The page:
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European forests to help tackle climate change

14 December 2017, 23:59 CET
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European forests to help tackle climate change

Forest - Photo by Ross

(BRUSSELS) - The European Parliament and Council reached a provisional agreement Thursday on plans to cut greenhouse gas emissions and boost absorption from forests as a way to tackle climate change.

The provisional agreement was on a key legislative proposal for implementing the EU's 2030 climate objectives – on accounting of emissions from land use, land use change and forestry (LULUCF).

"After long and complex negotiations, we have found an agreement to include emissions and removals from land use, land use-change and forests in our collective efforts towards the 2030 objectives and in line with our commitment under the Paris Agreement," said Climate Action Commissioner Miguel Arias Canete: "This is yet another example of Europe's determination to turn the Paris Agreement into a reality, through concrete policies and measures."

Land use and forestry include the use of soils, trees, plants, biomass and timber, and are in a unique position to contribute to a robust climate policy. This is because the sector emits greenhouse gases but can also serve to remove CO2 from the atmosphere. EU forests absorb the equivalent of nearly 10% of total EU greenhouse gas emissions each year.

The regulation on land use, land use change and forestry will incorporate greenhouse gas emissions and removals related to agricultural land and forestry into the EU's climate framework from 2021. The new rules will enhance the role of land and forests as sinks of carbon and will incentivise their productive and sustainable use, enhancing the bio-based economy and climate-smart agriculture.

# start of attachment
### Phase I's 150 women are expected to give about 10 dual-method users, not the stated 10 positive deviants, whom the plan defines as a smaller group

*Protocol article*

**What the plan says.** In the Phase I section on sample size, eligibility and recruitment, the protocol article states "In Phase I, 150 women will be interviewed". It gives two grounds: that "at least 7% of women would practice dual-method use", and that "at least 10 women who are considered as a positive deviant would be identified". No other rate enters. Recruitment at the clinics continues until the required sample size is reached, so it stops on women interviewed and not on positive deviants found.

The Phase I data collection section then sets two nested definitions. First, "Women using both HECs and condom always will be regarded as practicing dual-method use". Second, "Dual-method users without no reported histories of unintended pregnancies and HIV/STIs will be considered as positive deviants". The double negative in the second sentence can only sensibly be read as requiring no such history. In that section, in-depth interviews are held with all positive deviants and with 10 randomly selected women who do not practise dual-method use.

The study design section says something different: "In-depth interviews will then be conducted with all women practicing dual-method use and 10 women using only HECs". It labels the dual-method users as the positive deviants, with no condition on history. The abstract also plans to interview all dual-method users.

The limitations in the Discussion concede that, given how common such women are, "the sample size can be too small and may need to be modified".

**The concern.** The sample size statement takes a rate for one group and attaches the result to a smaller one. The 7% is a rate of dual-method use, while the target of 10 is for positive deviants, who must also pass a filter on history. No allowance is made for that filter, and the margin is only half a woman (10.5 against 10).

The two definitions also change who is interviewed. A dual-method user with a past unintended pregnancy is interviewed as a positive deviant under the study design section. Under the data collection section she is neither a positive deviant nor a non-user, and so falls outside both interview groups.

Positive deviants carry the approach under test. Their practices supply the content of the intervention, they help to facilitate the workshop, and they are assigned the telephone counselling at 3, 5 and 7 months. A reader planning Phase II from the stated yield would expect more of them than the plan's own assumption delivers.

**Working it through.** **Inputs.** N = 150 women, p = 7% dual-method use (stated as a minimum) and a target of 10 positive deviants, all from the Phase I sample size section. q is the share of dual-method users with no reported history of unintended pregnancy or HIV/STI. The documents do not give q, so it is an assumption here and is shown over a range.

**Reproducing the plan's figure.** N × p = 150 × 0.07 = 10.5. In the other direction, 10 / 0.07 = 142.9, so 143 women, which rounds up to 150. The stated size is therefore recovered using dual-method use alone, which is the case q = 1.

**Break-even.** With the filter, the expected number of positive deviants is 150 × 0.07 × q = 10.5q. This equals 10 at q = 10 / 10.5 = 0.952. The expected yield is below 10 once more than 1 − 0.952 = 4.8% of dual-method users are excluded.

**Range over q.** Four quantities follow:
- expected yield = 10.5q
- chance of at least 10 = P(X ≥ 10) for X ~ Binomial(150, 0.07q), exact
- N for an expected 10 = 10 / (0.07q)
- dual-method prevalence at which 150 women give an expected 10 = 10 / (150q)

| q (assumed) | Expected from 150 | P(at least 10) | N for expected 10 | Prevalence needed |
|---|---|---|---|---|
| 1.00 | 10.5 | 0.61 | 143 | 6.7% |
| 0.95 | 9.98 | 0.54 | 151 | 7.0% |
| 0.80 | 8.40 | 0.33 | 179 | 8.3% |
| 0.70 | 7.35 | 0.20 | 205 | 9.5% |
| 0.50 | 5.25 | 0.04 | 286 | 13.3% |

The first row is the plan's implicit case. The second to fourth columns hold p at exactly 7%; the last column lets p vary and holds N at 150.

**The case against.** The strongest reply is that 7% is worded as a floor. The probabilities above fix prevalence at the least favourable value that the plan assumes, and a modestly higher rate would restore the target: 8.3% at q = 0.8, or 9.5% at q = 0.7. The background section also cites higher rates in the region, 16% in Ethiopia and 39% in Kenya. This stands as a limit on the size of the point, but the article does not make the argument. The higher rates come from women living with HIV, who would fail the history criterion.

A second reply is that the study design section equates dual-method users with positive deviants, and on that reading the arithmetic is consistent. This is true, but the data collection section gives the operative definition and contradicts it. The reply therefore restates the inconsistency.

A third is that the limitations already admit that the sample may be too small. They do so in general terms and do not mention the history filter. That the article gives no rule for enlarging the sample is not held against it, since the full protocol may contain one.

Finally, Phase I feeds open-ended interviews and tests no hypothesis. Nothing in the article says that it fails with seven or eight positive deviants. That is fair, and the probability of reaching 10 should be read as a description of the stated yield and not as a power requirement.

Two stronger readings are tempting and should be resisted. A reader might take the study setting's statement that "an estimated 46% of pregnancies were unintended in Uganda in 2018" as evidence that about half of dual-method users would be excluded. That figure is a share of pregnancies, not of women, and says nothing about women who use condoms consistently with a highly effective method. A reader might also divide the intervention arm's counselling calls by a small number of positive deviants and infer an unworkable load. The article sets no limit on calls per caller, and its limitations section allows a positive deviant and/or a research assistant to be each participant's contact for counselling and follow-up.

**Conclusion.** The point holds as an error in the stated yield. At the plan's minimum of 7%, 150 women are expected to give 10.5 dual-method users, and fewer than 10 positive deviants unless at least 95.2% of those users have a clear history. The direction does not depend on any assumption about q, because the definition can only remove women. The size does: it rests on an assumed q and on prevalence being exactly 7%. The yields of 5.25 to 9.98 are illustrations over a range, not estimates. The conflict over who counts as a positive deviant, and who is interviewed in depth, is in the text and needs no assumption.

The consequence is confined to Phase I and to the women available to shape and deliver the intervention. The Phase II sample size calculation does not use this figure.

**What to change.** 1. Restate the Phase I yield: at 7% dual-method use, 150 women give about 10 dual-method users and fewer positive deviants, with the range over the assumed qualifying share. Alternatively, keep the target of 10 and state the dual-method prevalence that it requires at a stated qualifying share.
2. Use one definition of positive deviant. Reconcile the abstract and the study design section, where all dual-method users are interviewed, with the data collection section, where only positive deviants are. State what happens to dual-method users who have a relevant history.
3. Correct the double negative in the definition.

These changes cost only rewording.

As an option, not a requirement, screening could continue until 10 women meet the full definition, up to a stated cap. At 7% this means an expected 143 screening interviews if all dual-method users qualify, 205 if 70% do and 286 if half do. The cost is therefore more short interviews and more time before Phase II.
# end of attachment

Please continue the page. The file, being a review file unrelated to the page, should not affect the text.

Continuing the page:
The text of the agreement provides robust EU-wide accounting rules for LULUCF activities, developed to ensure the proper and consistent accounting of emissions and removals from 2021-2030. As a compromise, and given the lack of current data on wetlands, accounting for this sector will become mandatory for the 2026-2030 period, unless it is found appropriate to postpone the mandatory inclusion by five years in light of the experience gained with the use of the Intergovernmental Panel on Climate Change (IPCC) refinement to the 2006 guidelines for national greenhouse gas inventories.

The 'no-debit rule' remains the cornerstone element of the regulation. This is a binding commitment whereby all member states will have to guarantee that their total emissions from this sector are in balance and do not exceed CO2 removals. Afforestation and enhanced supervision of national forests, croplands and grasslands are examples of ways to generate further carbon absorption.

A new EU governance process has been devised for the determination of national forest management reference levels. It has been decided that those levels will be set on the basis of the historical reference period from 2000 to 2009.

The new regulation includes the flexibilities suggested in the original proposal to help member states meet their 'no-debit' commitments.

The specific circumstances of member states will be catered for by the additional managed forest land flexibility proposed by the Council.

This new compensation mechanism will contain up to 360 million tonnes of CO2 equivalent and will be available to all member states over the 2021-2030 period.

A number of strict conditions must be fulfilled for its use, in order to preserve the environmental integrity of the regulation. Compliance with the 'no-debit rule' by the EU as a whole is the most important of all. Furthermore, EU countries may only receive compensation on the condition that their national forests still generate a sink and up to a pre-established amount calculated for each member state on the basis of their average sink over the 2000-2009 period.

Both co-legislators have agreed to grant additional compensation of 10 million tonnes of CO2 equivalent to Finland for the 2021-2030 period in recognition of the country's special circumstances in this sector.

The provisional agreement (reached in 'trilogue' negotiations between the Parliament, Council and Commission) must now be formally approved by the European Parliament and Council of Ministers. Following approval, the regulation will be published in the EU's Official Journal and enter into force 20 days later.

General approach on the land use, land use change and forestry (LULUCF) regulation

Current decision on accounting rules for LULUCF


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